"The excitement [Marc] Kudisch [as Van Gogh] generates in the part is a valuable commodity, because little else in this noble effort musters anything like it. LaChiusa -- creator of such art-house musicals as "Marie Christine," a modernized "Medea" and "The Wild Party," which sets to music the Jazz Age poem of the same title -- does not have a problem conveying emotion in his compositions; although often written in tight rhymes, they express feeling in a cascading, stream-of-consciousness sort of way. The difficulty arises in the undifferentiated manner in which the characters sing to themselves and to one another. In 'The Highest Yellow,' the sense of a cast of seven performing in one voice traps the enterprise in an all-too-uniform emotional orbit. "

Die, Reality TV, Die!!

Could it finally be happening? I know it's inevitable, but it has taken forever. Could Reality TV finally be dying? From the Los Angeles Times:

"Back for another round of stage-whispered cattiness and 'final rose' ceremonies with new contestants this fall, 'The Bachelor' has lost a third of its audience compared with last season, averaging just 8.3-million viewers — fewer than the number who tune in to the Wednesday version of the CBS newsmagazine "60 Minutes."

It's just one more bit of tarnish on TV's once-gilded reality boom, which has produced such monster hits as CBS' 'Survivor' and Fox's 'American Idol.' Two other unscripted staples, NBC's 'Apprentice 2' with Donald Trump and the gross-out contest 'Fear Factor,' have likewise suffered double-digit declines this fall, although both still perform respectably in their time slots."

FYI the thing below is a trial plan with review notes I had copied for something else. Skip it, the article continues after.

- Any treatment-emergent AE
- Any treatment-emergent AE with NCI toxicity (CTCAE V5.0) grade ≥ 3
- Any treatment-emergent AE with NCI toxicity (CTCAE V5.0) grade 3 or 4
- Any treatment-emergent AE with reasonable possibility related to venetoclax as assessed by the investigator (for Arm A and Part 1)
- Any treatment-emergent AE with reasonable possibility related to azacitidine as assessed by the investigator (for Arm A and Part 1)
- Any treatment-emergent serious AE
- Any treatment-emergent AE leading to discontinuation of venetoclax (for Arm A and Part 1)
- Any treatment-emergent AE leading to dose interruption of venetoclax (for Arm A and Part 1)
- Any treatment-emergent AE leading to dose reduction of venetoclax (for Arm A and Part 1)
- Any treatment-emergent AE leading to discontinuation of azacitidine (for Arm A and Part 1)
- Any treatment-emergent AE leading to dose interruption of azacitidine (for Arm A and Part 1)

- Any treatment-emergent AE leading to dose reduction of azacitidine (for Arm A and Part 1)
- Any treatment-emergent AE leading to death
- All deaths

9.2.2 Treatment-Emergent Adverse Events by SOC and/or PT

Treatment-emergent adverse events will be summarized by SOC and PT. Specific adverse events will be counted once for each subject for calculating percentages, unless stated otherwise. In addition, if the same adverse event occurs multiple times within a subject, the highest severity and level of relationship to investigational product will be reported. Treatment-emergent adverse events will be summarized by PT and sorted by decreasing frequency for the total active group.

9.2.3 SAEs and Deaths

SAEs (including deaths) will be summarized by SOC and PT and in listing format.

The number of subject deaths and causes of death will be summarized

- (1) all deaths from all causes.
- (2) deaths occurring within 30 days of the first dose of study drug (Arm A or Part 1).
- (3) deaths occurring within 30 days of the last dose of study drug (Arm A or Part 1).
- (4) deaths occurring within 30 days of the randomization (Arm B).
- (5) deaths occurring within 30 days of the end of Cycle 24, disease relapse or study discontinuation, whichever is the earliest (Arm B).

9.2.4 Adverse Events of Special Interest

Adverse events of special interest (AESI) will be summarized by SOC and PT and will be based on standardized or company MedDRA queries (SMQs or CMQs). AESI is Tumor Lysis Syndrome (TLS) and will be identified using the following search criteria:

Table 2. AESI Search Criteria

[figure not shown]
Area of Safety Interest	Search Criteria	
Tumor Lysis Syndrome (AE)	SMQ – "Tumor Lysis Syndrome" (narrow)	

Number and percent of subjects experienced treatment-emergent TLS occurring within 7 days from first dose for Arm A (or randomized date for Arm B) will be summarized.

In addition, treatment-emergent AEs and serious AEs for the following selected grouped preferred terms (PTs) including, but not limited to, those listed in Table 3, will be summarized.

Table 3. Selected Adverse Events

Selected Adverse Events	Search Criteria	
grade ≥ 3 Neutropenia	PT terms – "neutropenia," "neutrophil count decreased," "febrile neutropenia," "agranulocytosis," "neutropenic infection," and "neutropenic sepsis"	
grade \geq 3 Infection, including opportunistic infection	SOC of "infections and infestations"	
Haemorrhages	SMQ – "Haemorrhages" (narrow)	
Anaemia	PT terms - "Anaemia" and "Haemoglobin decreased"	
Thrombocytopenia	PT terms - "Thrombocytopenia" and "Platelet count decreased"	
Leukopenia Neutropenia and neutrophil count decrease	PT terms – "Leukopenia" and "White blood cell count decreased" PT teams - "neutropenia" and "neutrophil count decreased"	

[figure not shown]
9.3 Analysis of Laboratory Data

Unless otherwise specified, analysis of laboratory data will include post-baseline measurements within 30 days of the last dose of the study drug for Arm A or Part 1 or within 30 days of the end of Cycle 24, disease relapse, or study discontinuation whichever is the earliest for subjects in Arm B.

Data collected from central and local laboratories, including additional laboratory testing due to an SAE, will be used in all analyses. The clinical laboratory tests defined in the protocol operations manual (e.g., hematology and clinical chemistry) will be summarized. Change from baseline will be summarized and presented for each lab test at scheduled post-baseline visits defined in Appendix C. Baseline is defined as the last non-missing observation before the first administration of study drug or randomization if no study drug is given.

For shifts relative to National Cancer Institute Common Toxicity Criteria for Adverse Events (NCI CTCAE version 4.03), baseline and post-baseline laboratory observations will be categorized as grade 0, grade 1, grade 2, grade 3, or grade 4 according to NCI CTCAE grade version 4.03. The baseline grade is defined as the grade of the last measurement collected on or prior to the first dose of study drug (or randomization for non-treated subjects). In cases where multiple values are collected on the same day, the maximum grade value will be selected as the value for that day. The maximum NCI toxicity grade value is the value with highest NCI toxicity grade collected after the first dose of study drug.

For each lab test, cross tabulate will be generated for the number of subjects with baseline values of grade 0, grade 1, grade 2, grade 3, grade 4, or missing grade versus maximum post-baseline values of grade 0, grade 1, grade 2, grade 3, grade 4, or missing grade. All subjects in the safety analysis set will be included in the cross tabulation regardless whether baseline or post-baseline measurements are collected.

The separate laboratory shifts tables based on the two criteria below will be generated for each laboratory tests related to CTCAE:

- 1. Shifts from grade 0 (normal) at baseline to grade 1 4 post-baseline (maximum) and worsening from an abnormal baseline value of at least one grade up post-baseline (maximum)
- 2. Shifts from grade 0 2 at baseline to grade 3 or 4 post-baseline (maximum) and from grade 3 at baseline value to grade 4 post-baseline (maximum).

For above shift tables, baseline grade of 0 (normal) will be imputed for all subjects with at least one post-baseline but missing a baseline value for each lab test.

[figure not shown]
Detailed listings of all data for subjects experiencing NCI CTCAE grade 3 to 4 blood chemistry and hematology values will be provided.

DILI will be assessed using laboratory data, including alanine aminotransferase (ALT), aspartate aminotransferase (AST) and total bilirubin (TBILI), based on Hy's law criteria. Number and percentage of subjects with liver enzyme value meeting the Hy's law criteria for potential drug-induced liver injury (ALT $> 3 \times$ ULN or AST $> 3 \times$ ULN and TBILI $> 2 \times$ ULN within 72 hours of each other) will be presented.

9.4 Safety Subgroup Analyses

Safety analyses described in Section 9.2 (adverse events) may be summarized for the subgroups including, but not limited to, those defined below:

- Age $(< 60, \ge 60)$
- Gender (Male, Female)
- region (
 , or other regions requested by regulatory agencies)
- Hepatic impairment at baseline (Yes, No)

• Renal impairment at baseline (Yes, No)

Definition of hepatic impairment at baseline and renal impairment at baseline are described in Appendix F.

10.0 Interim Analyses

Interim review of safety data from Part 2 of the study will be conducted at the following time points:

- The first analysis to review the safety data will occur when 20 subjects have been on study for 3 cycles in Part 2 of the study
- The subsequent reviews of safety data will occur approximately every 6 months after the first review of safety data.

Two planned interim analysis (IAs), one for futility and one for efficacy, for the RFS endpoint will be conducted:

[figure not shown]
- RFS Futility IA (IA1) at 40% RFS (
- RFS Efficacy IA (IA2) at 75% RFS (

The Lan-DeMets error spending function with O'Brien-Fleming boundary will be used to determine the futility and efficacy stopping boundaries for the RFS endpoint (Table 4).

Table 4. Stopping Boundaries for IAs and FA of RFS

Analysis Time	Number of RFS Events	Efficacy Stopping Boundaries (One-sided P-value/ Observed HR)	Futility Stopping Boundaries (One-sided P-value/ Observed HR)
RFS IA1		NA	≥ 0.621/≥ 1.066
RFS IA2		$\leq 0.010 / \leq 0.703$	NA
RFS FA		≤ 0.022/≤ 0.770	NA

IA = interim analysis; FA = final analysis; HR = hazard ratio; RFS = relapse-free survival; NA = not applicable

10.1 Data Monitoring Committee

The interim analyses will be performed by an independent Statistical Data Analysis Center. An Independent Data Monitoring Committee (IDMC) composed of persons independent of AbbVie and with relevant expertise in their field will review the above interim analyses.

While I get as much guilty pleasure from "Survivor" and "American Idol" as the next guy, this fad has been truly dreadful for television as a dramatic art. Clearly reality TV won't completely disappear, but may its decline be hasty and permanent!

The Boston Binge

Very interesting article from the Boston Globe about the city's recent surge in new theatrical spaces, and concerns about whether people will fill the seats.

This is soon going to become a national concern. During the 90s, many regional theatres and arts organizations were flush with cash and started a building binge: new theatres replacing old ones (the Guthrie, for example); second spaces for established theatres (the Kirk Douglas in L.A., an extension of Center Theatre Group); and big new multi-purpose art houses (Houston's Hobby Center -- an awful monstrosity, by the way).

This is one big reason that the ACT in Seattle almost collapsed financially -- they couldn't support the costs of their new space.

I believe strongly that we're in a very important transition period nationally. Theatres are experiencing growing pains, the artistic leadership is changing over to the next generation, philanthropy is under stress. I'm optimistic that creativity will prevail, but these are indeed interesting times.

"Gem" Watch II

I've been traveling a lot lately, but have been trying to keep an eye out for news on "Gem of the Ocean," the August Wilson play that's in deep financial trouble before it's even opened. There was a real dearth of news, as producers scrambled for cash. They seem to have found some from Carole Shorenstein Hays in San Francisco. Story is here.

Before the apparent, daring rescue effort of Ms. Hays, Robert Hofler in Variety noted the following:

"Meanwhile, the Nov. 11 preem for 'Gem of the Ocean' came and went with no new August Wilson play on Broadway. While some proclaimed it the end of the straight play on Broadway, it actually looks more like the end of producing as a charitable activity."

More and more, it seems, how this drama plays out (double-entendre intended!) will have serious ripple effects.